Wednesday, December 20, 2006

Some Pig-ture

Though I intended to attend a preview of "Night in the Museum" in IMAX, the crowd was just so incredibly large and chaotic, with an average age of about 8 years old, I decided to wander down the hall for something else.

"Charlotte's Web" (dir. Gary Winick, US, 2006, 97 mins.) proved to be a charming (not cute! I HATE Cute!) and well produced version of the classic E.B. White story. Visually, it may owe a lot to the "Babe" films, however the web spinning sequences were beautifully done. Templeton's (the rat) sequences were also wonderfully executed. The cinematography, employing various second units for individual sequences, maintained a visual continuity and sense of realism, without turning the farms into fantasy lands. Danny Elfman's score is enchanting as always.

As far as the casting is concerned, Dakota Fanning is one of the most intelligent young actresses available, and she makes the most of her role, which is admittedly secondary to the animals. However, director Winick allows her subtle moments of growing up, which plays into the story's tale of passage. The vocal talent is loaded with stunt casting, for no obvious reason with only a couple of exceptions. Steve Buscemi is fabulous as Templeton (though I can still hear Paul Lynde from the 1973 animated version), and Thomas Haden Church and Andre' Benjamin are a hoot as a pair of crows, as is the inimitable John Cleese as the lead sheep. The rest of the cast is fairly non-descript, considering the names. Julia Roberts attempts to voice Charlotte with such realism that she is dull. The casting of Oprah Winfrey, Kathy Bates, Robert Redford, Reba McIntire and Cedric the Entertainer as various other animals in the barn (and Sam Shepherd as the narrator?!) were vocally unrecognizable and didn't add anything to the characterizations beyond what we visually saw. I just did not understand why this cast was brought together, unless it was a matter of finding funding.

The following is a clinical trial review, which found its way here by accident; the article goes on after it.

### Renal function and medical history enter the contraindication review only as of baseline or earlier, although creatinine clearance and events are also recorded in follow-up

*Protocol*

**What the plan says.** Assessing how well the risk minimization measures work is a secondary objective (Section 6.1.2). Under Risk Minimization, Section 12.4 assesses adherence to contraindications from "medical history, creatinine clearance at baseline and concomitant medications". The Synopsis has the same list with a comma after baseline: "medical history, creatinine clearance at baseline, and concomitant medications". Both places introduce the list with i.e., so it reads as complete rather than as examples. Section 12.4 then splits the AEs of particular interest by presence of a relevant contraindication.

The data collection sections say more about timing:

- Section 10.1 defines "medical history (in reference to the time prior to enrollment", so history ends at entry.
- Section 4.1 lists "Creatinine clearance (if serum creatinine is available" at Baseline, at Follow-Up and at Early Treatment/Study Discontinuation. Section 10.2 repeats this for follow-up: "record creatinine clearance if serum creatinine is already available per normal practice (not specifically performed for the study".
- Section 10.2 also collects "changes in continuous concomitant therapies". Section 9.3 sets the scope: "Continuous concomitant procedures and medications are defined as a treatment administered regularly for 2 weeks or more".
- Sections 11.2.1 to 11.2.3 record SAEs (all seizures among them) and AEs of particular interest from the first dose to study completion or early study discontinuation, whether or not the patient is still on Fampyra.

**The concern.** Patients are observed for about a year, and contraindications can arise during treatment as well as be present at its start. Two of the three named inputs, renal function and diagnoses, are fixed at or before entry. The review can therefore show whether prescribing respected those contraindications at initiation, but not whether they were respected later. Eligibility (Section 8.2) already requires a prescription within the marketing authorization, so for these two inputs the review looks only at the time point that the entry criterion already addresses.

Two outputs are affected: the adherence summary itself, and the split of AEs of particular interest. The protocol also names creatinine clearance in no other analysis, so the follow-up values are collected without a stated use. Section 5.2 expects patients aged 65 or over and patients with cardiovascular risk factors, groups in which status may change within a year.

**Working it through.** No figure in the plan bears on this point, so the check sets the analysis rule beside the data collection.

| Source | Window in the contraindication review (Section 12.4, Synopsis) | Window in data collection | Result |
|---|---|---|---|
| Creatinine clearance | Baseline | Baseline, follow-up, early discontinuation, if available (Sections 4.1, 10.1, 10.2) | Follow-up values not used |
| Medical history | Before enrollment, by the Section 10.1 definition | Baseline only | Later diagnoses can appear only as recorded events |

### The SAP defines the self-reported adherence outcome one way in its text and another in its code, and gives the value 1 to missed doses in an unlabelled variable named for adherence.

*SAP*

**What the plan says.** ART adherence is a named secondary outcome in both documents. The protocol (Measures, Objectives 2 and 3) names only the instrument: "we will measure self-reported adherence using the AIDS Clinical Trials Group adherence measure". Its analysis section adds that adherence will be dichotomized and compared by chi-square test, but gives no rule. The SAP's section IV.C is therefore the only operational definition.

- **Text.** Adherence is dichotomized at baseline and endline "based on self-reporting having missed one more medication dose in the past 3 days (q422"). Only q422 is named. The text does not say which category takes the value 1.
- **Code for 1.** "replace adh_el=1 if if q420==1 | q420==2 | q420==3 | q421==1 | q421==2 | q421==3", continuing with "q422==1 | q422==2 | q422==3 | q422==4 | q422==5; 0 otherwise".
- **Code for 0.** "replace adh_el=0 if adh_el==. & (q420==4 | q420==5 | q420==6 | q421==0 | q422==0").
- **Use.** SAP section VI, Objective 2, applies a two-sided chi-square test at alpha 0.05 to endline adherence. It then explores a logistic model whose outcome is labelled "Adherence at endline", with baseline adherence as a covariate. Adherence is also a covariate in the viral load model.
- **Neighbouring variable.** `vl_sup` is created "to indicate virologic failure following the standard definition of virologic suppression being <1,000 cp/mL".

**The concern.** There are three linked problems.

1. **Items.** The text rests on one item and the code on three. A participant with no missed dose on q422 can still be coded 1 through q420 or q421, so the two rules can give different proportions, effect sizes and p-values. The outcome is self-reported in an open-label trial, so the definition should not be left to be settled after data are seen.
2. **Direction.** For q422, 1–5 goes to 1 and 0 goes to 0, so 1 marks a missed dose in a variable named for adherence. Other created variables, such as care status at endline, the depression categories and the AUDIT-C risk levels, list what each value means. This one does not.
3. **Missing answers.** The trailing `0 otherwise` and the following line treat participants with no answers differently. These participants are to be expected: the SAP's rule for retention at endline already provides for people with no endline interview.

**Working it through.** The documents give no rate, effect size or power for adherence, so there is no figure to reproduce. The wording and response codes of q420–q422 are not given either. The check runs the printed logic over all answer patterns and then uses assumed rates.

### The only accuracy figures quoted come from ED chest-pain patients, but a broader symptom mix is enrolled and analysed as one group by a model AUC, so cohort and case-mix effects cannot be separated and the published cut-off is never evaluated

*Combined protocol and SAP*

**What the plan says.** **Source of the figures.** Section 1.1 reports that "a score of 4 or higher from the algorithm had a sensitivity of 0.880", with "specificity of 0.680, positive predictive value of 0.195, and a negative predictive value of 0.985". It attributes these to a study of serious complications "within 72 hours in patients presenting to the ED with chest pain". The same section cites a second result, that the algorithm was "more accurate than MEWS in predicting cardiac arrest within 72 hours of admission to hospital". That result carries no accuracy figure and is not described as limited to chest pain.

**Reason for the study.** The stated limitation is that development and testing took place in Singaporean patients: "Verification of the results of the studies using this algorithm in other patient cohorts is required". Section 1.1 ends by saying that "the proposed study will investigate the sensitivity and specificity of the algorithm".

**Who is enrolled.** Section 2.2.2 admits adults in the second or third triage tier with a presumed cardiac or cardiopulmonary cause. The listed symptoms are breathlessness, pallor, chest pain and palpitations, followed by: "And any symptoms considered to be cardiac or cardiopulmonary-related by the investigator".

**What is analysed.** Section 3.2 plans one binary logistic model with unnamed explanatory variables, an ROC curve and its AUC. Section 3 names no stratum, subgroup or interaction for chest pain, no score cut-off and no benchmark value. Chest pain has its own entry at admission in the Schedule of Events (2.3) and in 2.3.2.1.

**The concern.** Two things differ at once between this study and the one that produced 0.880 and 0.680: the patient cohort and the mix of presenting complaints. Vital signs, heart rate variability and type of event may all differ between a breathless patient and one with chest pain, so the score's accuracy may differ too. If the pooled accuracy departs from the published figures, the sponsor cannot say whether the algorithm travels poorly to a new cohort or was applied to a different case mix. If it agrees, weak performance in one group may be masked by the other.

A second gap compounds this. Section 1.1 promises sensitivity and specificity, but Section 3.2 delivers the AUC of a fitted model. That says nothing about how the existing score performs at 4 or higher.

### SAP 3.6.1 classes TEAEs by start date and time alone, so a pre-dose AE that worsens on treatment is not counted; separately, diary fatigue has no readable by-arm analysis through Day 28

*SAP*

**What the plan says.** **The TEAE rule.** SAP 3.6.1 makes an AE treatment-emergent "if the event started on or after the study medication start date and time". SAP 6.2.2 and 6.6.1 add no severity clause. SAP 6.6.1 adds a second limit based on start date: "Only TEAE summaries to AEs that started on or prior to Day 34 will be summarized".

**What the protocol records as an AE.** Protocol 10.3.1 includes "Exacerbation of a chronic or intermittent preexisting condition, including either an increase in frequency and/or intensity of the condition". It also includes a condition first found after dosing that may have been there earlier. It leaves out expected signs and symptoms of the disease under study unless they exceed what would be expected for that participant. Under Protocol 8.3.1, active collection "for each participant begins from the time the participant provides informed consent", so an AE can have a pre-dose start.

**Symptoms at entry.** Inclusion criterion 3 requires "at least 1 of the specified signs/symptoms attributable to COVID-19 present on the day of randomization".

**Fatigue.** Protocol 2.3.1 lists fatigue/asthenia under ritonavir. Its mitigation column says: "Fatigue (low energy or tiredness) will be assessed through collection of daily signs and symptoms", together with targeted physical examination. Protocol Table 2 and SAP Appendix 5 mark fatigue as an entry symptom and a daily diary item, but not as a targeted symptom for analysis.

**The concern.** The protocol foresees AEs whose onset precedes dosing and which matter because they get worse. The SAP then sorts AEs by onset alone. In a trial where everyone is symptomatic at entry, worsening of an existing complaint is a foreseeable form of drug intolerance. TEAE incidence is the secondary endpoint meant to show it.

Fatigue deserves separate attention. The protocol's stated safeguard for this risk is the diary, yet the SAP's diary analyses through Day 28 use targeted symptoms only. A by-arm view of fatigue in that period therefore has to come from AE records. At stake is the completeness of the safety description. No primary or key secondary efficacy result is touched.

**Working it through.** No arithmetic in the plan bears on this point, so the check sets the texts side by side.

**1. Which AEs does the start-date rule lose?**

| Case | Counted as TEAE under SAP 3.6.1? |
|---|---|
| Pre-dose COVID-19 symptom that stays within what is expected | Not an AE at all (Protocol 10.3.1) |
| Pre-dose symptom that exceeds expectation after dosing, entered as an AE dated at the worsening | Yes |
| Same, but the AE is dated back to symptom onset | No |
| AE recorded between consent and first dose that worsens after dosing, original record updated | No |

The editing is well paced and the continuity is fairly satisfactory, though there is some confusion as to how big Wilbur the pig is at times, as I am sure they must have used a dozen of them. The digital effects are fairly seamless and there is a point where I BELIEVED that Templeton was actually doing stunts! (I'm even referring to him as a 'real' character, as I could not discern between the rat and the CGI-Rat.) The finale is quite lovely, though the film attempts to extend the emotional climax of the original story by maintaining a melodramatic arc during the spider hatching and release scene, instead of allowing the mature resolution that the book has. But that is a minor quibble, considering the outstanding visuals during that moment.

Overall, I was actually quite pleasantly surprised! The face of Charlotte herself might be disconcerting to really young kids, however it is appropriate within the context of the story and film. Perhaps that is why Julia Roberts' vocalization is so dry, as to down play the scare factor of the visual? Well, I'm TRYING to give her a break here...!

3 comments:

Maxxxxx said...

re "Charlotte's Web": "Sweet, sweet eye juice!"

JimmyD said...

And there was a pirate! Not a swishy pirate, but an evil pirate. He was taken care of quite nicely.

Jay, aka The Angry Little Man said...

A "pirate"? OH!!! You mean the guy videotaping the FILM from his seat!! Bad, bad man...